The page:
Browsing Management and Law by Author "Vassilev, I."
Enterprise Strategies, Governance Structure and Performance: A Comparative Study of Global IntegrationKalantaridis, Christos; Vassilev, I.; Fallon, G. (2011)Enterprise strategies, governance structure and performance: a comparative study of global integration, Regional Studies. This paper is positioned within a voluminous body of literature exploring the processes of global integration. The research presented here broadens the scope of scholarly inquiry through a process of constructive and critical engagement with the Global Commodity and Value Chain approaches. This is achieved by focusing on the enterprise as a purposive agent that is contextualized in chains and localities; and exploring the broad spectrum of strategies that can result to robust performance. This argument is supported with the findings of a survey of 755 firms in the United Kingdom, Greece, Poland, Estonia, and Bulgaria.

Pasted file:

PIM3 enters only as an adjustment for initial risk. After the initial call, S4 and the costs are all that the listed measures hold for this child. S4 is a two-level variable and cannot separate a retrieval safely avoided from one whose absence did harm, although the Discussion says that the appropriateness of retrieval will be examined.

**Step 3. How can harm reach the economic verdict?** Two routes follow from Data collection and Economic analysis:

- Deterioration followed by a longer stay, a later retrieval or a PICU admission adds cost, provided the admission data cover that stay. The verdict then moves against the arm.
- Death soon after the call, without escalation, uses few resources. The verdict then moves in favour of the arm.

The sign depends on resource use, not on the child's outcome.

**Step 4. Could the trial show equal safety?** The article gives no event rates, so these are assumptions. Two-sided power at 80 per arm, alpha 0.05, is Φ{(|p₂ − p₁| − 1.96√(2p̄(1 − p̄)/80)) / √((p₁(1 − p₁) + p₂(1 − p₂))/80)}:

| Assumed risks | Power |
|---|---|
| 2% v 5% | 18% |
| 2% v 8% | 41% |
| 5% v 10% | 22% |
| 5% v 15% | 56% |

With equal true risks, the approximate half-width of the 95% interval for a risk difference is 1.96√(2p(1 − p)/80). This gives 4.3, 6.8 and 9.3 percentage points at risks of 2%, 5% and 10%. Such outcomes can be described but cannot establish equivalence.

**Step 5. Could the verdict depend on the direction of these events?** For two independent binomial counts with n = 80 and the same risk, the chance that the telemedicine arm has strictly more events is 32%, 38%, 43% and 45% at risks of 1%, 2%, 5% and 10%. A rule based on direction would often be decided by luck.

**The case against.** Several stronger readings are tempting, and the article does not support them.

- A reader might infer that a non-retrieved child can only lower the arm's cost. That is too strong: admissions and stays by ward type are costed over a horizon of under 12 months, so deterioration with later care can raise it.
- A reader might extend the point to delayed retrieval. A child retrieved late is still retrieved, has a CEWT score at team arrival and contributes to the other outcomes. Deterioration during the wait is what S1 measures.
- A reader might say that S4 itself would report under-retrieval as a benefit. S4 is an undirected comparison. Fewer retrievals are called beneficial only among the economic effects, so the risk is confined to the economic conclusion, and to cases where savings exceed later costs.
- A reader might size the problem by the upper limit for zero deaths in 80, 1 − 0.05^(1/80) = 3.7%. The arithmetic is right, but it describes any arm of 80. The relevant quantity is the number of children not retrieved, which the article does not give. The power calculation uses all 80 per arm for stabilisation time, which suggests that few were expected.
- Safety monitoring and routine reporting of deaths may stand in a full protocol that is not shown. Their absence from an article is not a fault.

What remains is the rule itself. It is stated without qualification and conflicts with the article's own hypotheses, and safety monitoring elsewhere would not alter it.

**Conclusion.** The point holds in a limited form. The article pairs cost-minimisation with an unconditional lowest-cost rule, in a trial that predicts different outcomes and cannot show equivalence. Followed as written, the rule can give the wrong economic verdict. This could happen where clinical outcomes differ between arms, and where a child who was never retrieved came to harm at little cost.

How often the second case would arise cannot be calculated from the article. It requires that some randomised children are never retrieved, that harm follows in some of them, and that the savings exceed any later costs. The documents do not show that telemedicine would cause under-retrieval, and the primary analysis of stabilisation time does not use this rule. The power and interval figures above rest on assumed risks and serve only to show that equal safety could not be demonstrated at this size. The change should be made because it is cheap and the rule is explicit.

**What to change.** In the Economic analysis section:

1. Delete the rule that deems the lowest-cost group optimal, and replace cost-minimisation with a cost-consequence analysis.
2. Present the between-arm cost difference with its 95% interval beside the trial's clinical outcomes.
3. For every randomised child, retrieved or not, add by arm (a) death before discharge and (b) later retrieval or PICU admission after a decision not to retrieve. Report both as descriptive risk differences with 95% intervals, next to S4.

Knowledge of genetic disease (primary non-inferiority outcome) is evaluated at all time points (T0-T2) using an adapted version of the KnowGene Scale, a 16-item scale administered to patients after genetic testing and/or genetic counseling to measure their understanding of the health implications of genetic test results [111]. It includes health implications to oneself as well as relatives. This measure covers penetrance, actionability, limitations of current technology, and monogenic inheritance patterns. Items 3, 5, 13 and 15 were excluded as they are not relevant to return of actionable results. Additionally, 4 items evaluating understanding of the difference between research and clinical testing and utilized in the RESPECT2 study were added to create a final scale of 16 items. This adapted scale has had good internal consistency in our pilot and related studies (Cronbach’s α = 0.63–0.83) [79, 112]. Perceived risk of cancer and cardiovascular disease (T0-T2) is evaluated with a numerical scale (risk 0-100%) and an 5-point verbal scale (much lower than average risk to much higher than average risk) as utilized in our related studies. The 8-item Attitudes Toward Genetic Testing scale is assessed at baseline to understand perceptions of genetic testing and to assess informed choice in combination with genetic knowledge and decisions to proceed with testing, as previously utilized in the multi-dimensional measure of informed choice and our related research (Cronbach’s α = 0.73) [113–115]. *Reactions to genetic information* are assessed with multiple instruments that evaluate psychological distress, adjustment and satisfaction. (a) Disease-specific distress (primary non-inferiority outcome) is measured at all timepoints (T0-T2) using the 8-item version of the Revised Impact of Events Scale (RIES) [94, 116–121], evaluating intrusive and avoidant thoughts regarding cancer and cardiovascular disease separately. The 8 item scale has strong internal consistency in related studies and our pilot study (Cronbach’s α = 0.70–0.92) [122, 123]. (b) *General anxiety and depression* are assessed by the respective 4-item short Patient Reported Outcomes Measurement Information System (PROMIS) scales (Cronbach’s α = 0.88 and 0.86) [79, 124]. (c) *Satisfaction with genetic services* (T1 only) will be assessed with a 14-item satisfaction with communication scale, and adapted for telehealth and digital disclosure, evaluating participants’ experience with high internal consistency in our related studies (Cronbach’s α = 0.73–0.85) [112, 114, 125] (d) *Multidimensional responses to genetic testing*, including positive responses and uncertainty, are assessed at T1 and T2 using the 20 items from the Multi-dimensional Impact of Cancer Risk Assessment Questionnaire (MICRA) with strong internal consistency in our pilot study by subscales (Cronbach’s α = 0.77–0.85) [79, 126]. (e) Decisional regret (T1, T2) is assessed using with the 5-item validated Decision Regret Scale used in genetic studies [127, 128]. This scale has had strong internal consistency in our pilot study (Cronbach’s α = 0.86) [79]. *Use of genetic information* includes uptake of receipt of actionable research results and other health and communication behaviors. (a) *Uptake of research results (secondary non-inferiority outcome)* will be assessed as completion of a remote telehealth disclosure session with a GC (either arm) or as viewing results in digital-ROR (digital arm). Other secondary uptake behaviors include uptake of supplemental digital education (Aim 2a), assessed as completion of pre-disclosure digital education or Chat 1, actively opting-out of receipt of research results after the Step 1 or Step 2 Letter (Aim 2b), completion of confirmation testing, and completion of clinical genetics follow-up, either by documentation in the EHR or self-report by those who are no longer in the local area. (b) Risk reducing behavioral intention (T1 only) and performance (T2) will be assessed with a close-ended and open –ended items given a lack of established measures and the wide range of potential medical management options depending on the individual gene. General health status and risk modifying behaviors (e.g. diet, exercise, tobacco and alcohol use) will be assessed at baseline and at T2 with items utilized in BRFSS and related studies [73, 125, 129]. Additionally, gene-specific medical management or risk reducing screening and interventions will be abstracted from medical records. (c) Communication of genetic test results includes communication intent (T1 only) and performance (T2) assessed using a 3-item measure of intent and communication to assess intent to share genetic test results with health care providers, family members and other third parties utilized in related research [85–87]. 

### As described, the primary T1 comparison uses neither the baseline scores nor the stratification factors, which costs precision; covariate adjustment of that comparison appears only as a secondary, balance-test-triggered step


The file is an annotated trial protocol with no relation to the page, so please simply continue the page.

Global networks and the reorganization of production in the clothing industry of post-socialist UkraineKalantaridis, Christos; Slava, S.; Vassilev, I. (2008)In this article we examine how processes of globalization and the nature of emerging inter-firm relationships influence the organization of production in a post-socialist region, using the case of the clothing industry in Transcarpathia, Western Ukraine. We combine insights from two perspectives, the global commodity chain approach and the new regionalism. The focus on both institutional setting and interfirm relationships is essential in regions undergoing rapid change. In the article we also use Burt's concept of structural holes and the idea of a competence-difficulty gap to examine the nature of relationships within networks of firms, arguing that global integration can be viewed as a bridging process. The evidence comes from surveys and fieldwork conducted between 1997 and 2004, providing a longitudinal analysis of the same firms. Among other findings, we show that the difficulty of doing business locally may make relationships more stable. With respect to industrial structure, international subcontracting and joint-venture arrangements enable technological modernization in assembly and parts of preassembly, but also result in the demise of high-value added competences.